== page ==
The official language in Taiwan is Mandarin. Other languages are Taiwanese and Hakka. Do not expect people to speak English. A few business cards with addresses in Chinese characters might be useful the first time of your stay. It helps a lot once you learned some Mandarin, and it is recommended that you study language during your whole stay.

The weather

The whether in Hsinchu is subtropical. The air humidity is high, and there are heavy rains during the typhoons. The summer is hot, approximately 35 C°, but the autumn is like a good Swedish summer that stretches all the way to November. South of Kaoshiung there is tropical climate, which basically means it is hotter! The difference in temperature between the north and the south is especially big during the winter.

The temperature during the winter can drop down to 5 C°. The moisture and the fact that the buildings in Taiwan are not isolated make it feel a lot colder. A good skiing jacket and two weeks in Thailand is a popular way to tackle this!


Most insurance companies that sell a home insurance can transform this into a travel insurance, this is a cheap alternative. However, both the students for the summer course and those that will stay longer are required to buy an insurance on arrival in Taiwan, so no other health insurance is needed. Should you wish, you can have a health insurance from Sweden aswell, but this is not necessary.

An important matter is that if you want an insurance for assault, theft or similar you have to buy a full study abroad insurance. CSN offers students such an insurance together with the insurance broker AON Sweden AB, phone 08-58784010. This insurance can be bought from the same form that you apply for “studiemedel” from CSN. However, CSN:s insurance’s cover is a little less that most other insurances. for example, you can not receive payment for “sveda och värk”.

The price for a study abroad insurance is somewhere between 2-4000 SEK for a full year, and the compulsory Taiwanese health insurance is 604 NTD/month. Your home insurance usually covers the first 45 days abroad, so if you are only staying for the NCTU Mandarin summer course, you can only pay a little extra to have the whole period covered.


Visa is applied for at the Taipei Mission in Stockholm. Application is sent through recommended mail to:

Taipei Mission in Sweden
Document section
Wenner-Gren Center Sveavagen 166, 18 tr
113 46 Stockholm
Telefon: 08-728 85 13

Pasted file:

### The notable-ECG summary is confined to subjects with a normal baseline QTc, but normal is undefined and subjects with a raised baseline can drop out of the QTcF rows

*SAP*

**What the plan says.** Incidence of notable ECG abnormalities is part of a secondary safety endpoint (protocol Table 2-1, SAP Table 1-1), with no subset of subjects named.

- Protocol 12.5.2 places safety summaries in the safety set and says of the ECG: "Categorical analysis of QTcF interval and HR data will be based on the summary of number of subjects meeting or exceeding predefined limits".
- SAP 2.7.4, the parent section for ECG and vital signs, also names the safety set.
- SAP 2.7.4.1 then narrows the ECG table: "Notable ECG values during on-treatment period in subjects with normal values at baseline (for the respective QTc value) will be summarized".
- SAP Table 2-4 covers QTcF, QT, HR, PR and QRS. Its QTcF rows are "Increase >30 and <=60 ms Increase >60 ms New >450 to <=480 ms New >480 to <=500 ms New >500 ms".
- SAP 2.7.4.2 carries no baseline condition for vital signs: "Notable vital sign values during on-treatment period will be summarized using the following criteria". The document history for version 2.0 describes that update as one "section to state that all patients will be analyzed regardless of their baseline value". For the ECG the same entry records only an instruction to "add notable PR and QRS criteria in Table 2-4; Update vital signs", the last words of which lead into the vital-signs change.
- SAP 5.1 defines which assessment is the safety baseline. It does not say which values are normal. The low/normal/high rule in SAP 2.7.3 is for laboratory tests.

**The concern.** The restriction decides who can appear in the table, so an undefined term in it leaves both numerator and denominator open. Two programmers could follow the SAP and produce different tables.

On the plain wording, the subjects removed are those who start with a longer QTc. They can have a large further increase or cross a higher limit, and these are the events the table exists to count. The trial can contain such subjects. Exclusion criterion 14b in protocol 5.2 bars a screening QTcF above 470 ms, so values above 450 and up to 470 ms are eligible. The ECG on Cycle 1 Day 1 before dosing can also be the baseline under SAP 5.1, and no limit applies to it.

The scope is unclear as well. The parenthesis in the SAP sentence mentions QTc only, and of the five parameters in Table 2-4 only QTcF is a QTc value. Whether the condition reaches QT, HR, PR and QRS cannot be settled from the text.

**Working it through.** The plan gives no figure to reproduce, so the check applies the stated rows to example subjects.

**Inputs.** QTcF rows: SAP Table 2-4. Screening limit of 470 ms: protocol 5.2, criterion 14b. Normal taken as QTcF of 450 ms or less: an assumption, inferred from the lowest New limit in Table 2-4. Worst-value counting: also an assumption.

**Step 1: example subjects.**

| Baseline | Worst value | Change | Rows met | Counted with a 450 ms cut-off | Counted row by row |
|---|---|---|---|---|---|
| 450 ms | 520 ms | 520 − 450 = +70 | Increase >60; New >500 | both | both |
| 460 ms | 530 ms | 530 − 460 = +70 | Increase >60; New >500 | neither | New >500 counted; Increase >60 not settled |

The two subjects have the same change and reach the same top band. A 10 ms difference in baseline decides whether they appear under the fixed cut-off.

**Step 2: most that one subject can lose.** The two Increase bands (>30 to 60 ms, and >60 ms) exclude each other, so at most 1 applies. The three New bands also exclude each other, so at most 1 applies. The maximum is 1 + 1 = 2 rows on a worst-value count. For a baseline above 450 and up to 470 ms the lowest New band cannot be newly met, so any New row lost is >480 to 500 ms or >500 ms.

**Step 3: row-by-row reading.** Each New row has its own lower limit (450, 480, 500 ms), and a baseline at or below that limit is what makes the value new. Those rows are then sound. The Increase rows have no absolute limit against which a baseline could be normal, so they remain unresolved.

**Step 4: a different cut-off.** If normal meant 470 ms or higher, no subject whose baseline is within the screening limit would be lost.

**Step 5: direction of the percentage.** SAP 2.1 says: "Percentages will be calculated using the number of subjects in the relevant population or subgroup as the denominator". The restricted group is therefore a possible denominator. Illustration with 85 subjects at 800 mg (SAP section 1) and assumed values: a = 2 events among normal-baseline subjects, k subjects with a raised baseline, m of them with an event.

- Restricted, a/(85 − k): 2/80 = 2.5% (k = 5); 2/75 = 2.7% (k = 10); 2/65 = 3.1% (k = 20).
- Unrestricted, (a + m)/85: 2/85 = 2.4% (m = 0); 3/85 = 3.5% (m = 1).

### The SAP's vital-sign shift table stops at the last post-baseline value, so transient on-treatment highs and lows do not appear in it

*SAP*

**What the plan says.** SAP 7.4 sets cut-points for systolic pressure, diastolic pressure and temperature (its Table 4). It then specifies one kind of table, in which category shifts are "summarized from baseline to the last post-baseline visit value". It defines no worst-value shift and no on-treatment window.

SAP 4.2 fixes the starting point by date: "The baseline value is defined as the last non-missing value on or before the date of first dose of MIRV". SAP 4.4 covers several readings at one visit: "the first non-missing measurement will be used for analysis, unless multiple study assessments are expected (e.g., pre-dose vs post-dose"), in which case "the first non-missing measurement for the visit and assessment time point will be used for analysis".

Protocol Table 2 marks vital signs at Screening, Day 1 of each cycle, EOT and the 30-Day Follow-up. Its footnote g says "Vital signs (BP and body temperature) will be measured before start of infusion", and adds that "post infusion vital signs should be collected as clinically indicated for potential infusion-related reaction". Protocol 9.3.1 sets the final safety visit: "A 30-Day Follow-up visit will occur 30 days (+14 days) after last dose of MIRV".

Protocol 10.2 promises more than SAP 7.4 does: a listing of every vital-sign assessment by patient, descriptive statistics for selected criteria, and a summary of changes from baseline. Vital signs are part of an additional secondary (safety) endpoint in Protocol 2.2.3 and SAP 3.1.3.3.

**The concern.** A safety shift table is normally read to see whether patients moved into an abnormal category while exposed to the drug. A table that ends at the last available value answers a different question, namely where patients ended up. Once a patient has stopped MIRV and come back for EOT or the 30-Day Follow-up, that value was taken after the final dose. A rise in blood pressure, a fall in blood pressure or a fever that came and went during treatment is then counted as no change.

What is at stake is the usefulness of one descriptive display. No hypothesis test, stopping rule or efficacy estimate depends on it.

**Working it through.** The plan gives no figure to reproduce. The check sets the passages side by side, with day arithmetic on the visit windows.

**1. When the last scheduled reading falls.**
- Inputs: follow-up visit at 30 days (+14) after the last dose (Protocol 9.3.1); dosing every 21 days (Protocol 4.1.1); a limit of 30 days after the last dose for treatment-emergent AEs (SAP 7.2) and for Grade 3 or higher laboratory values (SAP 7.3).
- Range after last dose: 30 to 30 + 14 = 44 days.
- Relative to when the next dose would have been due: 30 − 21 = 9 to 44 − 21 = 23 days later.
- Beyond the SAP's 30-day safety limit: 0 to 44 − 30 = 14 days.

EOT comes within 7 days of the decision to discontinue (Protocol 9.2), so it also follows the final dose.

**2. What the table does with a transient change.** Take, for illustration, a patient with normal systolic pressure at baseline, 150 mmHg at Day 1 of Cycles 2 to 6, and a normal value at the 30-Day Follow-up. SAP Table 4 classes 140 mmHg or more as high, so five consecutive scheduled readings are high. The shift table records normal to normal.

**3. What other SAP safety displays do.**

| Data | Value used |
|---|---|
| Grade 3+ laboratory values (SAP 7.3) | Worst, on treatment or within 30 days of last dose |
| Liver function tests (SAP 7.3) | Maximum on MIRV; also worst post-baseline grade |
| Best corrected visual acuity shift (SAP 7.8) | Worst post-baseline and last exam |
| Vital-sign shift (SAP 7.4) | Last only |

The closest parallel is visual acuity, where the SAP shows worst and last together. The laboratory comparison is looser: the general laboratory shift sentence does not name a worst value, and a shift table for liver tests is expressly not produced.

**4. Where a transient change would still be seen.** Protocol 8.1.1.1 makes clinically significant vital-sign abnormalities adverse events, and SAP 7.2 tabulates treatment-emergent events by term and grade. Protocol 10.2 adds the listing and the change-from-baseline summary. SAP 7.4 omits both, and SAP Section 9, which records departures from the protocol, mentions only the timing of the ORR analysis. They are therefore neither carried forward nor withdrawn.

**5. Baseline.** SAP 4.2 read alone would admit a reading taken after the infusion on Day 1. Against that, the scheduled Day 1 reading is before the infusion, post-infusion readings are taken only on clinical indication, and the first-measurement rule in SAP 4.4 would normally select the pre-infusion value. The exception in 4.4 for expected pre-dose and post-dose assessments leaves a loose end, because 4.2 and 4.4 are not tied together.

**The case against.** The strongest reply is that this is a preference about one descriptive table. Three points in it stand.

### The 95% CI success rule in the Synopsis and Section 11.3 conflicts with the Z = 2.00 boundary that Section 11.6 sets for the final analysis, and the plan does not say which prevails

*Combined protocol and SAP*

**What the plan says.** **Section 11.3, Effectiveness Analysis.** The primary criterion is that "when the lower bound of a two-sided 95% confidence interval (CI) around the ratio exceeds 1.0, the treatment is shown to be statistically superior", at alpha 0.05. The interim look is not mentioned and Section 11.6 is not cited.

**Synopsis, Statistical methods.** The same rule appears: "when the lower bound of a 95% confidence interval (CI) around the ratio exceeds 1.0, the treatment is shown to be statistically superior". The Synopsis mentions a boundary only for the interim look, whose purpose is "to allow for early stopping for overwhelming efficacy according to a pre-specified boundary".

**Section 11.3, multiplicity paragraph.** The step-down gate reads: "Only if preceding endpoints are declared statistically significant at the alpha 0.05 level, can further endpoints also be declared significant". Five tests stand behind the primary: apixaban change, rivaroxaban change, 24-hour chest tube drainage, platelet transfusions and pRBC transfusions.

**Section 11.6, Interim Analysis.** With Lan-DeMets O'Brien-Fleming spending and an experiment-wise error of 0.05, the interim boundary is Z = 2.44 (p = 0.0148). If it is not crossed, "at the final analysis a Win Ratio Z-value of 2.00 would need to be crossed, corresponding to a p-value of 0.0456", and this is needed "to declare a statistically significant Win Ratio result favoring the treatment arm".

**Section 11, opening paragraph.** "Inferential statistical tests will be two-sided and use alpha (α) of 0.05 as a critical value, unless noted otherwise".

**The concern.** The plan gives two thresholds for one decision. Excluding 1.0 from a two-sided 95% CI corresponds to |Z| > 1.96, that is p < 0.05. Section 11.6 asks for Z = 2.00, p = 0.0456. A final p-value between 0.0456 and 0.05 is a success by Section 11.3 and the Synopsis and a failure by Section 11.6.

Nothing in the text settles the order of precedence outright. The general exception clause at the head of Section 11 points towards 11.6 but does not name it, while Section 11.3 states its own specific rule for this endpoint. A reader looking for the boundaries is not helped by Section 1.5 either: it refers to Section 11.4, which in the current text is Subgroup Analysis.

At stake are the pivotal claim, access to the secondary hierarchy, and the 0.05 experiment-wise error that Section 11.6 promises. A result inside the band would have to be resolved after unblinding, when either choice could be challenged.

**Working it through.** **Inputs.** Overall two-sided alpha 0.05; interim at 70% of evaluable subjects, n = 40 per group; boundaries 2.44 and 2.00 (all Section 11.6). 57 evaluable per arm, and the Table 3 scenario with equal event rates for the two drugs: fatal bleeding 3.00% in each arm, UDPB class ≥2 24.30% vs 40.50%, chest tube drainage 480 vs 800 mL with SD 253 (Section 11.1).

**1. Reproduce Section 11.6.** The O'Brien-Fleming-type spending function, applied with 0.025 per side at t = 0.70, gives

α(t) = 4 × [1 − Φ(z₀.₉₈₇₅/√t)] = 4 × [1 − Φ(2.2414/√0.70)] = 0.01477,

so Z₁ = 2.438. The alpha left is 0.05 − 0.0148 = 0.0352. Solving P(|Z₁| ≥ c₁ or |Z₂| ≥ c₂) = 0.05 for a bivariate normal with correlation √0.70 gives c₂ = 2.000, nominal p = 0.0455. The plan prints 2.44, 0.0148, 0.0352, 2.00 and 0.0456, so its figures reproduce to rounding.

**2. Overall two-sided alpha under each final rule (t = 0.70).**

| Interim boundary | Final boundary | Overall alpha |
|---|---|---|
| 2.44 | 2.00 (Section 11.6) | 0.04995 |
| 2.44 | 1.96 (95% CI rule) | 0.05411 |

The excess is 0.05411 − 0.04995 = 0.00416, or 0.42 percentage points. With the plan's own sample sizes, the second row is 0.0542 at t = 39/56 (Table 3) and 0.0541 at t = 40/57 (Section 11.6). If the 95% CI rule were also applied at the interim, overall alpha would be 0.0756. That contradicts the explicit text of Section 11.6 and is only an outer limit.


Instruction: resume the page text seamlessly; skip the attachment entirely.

What type of visa to apply for depends on the period of your stay. You can look for information at www.boca.gov.tw, but the easiest thing to do is to call Taipei Mission before you send any application. They are very friendly, speak perfect Swedish and will help you very well. If your stay is no longer than 30 days, no visa is needed. If you want to stay for more than 30 days you can either apply for a visitor visa, valid for 60 days, or a resident visa. Any visa have the following requirments:

A passport valid for at least 6 months with at least a blank page left.
– 2 passport photos
– Application form, can be found at www.boca.gov.tw
– Booking for your flight there and back
– Visa fee some 320 SEK (or 60 SEK for resident visa), check this with Taipei Mission.
– Reply envelope that is also paid to be “recommended mail”.

When applying for a resident visa you will also need papers from Chalmers that says you are an exchange student and papers from NCTU that says you are accepted as a student for the following year.

Apply for the visa at least 3 weeks before departure and always call Taipei Mission in Stockholm before applying, rules for application may change.

Flight ticket and student loan

Applying for student loan to study abroad is a little more messy than otherwise, but check out www.csn.se for more information and application forms. If you are to become an exchange student, things are easier, as there is a special form that is to be signed by your student counselor at your university.

Should you wish, STA Travel can deduct the price of your ticket directly from your student loan, and usually offer really good prices on the tickets. Kilroy Travels offer this possibility aswell, but they rarely have the cheapest tickets. If you want to book your ticket in any other way, you need to send a copy of the payment receipt to CSN in order to get an extra loan. KLM and Evaair has some pretty cheap tickets (below 10000 SEK). GreenAir works as an agent for EvaAir in Goteborg, phone: 031-85 54 60. www.greenair.se If you have any relatives in Taiwan/Eastern Asia there is a possibility to get an ethnic ticket at KLM, meaning that you can bring an extra 10 kg of luggage without paying anything extra. These tickets can be booked through Jade Travel AB in Stockholm, phone: 08-441 76 20. www.jade.se

An alternative to booking tickets from Sweden to Taiwan is to book a ticket from Sweden to Hong Kong and then get another ticket from there. This is often the cheapest way, and there are many, many flights a day between Hong Kong and Taipei.

You can view Chalmers’ catalogue of exchange programs and read more about studying abroad here.

Here you can read more about the National Chiao Tung Univerity and what it offers to exchange students.